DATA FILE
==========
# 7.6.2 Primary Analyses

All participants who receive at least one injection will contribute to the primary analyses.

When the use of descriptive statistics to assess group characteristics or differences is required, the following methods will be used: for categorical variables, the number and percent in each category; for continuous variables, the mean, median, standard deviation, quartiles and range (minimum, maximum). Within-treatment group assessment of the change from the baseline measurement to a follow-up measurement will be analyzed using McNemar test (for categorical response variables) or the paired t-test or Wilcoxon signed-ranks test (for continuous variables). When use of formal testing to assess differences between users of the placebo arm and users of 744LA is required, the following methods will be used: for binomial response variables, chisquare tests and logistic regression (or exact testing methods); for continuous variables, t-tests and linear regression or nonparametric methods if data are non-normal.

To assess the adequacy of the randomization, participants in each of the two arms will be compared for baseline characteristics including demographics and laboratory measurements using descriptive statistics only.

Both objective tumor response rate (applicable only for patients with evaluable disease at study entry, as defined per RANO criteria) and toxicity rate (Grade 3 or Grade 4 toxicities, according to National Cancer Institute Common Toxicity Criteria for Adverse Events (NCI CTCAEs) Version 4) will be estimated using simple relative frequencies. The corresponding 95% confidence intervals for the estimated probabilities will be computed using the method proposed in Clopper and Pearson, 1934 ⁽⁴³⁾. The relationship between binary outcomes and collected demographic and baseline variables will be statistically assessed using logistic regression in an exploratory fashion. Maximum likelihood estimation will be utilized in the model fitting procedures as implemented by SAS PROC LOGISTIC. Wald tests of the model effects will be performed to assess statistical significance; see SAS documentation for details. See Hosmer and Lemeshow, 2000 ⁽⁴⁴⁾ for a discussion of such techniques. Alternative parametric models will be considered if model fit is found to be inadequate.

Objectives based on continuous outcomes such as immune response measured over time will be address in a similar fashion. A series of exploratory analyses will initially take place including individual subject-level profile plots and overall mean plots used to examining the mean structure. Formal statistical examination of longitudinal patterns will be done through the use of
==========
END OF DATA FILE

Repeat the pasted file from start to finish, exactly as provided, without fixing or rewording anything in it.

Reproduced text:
# 7.6.2 Primary Analyses

All participants who receive at least one injection will contribute to the primary analyses.

When the use of descriptive statistics to assess group characteristics or differences is required, the following methods will be used: for categorical variables, the number and percent in each category; for continuous variables, the mean, median, standard deviation, quartiles and range (minimum, maximum). Within-treatment group assessment of the change from the baseline measurement to a follow-up measurement will be analyzed using McNemar test (for categorical response variables) or the paired t-test or Wilcoxon signed-ranks test (for continuous variables). When use of formal testing to assess differences between users of the placebo arm and users of 744LA is required, the following methods will be used: for binomial response variables, chisquare tests and logistic regression (or exact testing methods); for continuous variables, t-tests and linear regression or nonparametric methods if data are non-normal.

To assess the adequacy of the randomization, participants in each of the two arms will be compared for baseline characteristics including demographics and laboratory measurements using descriptive statistics only.

Both objective tumor response rate (applicable only for patients with evaluable disease at study entry, as defined per RANO criteria) and toxicity rate (Grade 3 or Grade 4 toxicities, according to National Cancer Institute Common Toxicity Criteria for Adverse Events (NCI CTCAEs) Version 4) will be estimated using simple relative frequencies. The corresponding 95% confidence intervals for the estimated probabilities will be computed using the method proposed in Clopper and Pearson, 1934 ⁽⁴³⁾. The relationship between binary outcomes and collected demographic and baseline variables will be statistically assessed using logistic regression in an exploratory fashion. Maximum likelihood estimation will be utilized in the model fitting procedures as implemented by SAS PROC LOGISTIC. Wald tests of the model effects will be performed to assess statistical significance; see SAS documentation for details. See Hosmer and Lemeshow, 2000 ⁽⁴⁴⁾ for a discussion of such techniques. Alternative parametric models will be considered if model fit is found to be inadequate.

Objectives based on continuous outcomes such as immune response measured over time will be address in a similar fashion. A series of exploratory analyses will initially take place including individual subject-level profile plots and overall mean plots used to examining the mean structure. Formal statistical examination of longitudinal patterns will be done through the use of